Russian President Vladimir Putin welcomed Chinese leader Xi Jinping to the Kremlin on Monday, in a visit that sent a powerful message to Western leaders allied with Ukraine that their efforts to isolate Moscow have fallen short.
As he greeted Mr Xi, Mr Putin also said he welcomed his plan for “settlement of the acute crisis in Ukraine”.
Mr Xi’s visit showed off Beijing’s new diplomatic swagger and gave a political lift to Mr Putin just days after an international arrest warrant was issued for the Kremlin leader on war crimes charges related to Ukraine.
The two major powers have described Mr Xi’s three-day trip as an opportunity to deepen their “no-limits friendship”.
China looks to Russia as a source of oil and gas for its energy-hungry economy, and as a partner in standing up to what both see as US domination of global affairs.
The two countries, which are among the five permanent members of the UN Security Council, have also held joint military drills.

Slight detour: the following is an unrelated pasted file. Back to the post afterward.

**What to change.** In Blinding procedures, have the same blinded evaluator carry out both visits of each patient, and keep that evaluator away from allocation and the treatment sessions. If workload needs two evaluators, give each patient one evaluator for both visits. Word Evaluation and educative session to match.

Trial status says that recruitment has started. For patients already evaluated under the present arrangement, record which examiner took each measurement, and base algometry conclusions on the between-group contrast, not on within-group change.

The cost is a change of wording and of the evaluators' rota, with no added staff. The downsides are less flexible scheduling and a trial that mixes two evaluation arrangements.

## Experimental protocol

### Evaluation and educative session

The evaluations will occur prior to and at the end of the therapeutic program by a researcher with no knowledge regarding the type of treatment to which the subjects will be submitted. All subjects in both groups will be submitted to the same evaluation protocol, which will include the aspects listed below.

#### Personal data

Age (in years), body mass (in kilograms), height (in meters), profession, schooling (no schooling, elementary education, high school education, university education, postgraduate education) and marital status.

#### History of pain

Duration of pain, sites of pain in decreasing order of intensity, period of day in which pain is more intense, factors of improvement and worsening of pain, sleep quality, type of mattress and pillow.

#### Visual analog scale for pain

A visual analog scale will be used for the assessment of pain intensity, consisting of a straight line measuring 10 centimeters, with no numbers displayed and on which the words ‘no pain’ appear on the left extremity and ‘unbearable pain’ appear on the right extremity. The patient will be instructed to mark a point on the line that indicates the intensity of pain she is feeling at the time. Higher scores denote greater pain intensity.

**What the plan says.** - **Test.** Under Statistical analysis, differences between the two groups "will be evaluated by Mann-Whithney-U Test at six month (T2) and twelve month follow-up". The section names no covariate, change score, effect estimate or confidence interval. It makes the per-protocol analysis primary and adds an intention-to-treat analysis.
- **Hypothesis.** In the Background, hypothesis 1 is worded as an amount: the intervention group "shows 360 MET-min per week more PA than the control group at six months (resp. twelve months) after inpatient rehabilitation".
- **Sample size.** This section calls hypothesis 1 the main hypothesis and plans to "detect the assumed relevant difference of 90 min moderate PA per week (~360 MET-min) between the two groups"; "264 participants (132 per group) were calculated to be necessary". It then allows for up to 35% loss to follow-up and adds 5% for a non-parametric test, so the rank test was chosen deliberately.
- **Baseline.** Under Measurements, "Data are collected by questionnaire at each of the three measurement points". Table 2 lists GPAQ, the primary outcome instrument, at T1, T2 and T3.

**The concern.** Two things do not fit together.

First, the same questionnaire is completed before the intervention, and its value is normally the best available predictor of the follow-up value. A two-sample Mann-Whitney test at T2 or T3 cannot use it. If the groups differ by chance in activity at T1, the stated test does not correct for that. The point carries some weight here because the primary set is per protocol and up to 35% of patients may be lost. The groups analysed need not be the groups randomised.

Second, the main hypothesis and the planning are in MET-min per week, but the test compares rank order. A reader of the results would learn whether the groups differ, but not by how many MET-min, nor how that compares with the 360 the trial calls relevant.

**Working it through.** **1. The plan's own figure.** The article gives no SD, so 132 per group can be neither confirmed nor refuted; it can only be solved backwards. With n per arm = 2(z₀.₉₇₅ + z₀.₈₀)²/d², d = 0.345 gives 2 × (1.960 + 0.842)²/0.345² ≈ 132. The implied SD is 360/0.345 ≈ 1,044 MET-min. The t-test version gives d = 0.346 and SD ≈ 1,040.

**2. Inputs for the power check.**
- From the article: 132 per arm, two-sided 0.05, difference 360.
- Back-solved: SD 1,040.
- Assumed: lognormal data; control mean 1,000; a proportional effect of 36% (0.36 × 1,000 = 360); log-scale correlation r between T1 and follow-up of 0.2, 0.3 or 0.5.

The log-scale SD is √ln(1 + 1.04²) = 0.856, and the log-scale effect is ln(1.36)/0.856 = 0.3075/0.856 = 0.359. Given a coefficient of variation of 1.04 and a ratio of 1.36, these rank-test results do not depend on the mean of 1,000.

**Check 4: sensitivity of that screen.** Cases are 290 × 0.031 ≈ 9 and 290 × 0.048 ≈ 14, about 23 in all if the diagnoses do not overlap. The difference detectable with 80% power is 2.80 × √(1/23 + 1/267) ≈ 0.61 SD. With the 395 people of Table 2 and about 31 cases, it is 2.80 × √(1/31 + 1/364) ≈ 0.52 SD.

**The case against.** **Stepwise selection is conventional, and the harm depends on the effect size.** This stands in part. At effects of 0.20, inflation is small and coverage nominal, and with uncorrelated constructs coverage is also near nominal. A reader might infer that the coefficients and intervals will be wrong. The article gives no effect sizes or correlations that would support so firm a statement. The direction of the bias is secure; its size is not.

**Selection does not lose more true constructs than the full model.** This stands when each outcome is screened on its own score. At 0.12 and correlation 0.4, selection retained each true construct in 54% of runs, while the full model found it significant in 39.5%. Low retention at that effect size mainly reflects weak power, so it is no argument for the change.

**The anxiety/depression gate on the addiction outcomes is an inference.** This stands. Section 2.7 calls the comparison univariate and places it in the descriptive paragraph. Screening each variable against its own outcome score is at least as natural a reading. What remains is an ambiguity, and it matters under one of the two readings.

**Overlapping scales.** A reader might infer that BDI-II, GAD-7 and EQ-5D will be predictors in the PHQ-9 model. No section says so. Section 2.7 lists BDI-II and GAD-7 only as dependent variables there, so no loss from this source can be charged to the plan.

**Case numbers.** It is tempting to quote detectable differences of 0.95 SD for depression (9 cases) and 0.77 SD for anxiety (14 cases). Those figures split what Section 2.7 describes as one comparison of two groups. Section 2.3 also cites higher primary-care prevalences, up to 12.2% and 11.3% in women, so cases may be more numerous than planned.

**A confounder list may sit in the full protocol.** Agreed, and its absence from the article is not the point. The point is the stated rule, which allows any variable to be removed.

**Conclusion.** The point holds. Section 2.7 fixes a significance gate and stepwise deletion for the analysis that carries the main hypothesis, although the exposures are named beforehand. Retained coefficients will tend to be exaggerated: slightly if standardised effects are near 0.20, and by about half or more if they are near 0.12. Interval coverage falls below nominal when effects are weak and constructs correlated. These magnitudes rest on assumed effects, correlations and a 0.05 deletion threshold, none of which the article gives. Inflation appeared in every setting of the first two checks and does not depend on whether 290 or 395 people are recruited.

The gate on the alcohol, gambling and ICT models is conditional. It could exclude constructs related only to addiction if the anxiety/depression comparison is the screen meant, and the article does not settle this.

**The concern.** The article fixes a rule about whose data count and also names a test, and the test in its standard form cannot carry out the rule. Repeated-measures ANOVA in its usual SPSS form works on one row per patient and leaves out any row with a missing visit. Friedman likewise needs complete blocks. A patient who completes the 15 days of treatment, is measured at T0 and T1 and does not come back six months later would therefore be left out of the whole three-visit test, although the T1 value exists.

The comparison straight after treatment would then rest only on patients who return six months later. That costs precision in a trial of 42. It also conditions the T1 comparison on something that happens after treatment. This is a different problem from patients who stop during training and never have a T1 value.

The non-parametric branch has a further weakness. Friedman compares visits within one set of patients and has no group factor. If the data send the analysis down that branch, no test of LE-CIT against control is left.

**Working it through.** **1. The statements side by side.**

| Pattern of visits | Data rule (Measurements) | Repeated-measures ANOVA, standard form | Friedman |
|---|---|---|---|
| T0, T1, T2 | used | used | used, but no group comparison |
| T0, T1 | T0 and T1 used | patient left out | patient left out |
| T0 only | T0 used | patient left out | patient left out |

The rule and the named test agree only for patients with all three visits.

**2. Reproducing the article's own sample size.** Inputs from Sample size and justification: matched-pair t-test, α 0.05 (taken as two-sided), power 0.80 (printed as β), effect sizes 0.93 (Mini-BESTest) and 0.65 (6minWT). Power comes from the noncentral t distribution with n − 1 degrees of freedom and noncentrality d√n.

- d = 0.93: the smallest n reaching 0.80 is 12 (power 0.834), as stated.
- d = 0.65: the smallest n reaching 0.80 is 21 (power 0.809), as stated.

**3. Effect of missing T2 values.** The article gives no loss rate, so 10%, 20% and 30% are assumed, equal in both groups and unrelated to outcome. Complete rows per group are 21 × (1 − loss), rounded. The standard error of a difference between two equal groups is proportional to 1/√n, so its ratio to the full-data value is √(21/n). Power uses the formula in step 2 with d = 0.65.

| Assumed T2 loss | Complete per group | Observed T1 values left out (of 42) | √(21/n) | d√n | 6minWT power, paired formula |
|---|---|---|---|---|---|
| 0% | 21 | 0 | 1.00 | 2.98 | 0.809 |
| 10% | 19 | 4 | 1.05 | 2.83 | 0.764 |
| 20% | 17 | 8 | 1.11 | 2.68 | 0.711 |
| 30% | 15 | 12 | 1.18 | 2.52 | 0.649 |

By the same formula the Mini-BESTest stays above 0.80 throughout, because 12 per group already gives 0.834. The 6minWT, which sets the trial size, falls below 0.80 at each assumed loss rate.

Kremlin spokesman Dmitry Peskov said that, over dinner on Monday, the two leaders’ discussions are likely to include a “detailed explanation” of Moscow’s actions in Ukraine.
Broader talks involving officials from both countries on a range of subjects are scheduled for Tuesday, Mr Peskov said.
For Mr Putin, Mr Xi’s presence is a prestigious, diplomatic triumph amid Western efforts to isolate Russia after its invasion of Ukraine.
In an article published in the Chinese People’s Daily newspaper, the Russian president described the Chinese leader’s visit as a “landmark event” that “reaffirms the special nature of the Russia-China partnership”.
Mr Putin also specifically said the meeting sends a message to Washington that the two countries are not prepared to accept attempts to weaken them.
“The US policy of simultaneously deterring Russia and China, as well as all those who do not bend to the American diktat, is getting ever fiercer and more aggressive,” he wrote.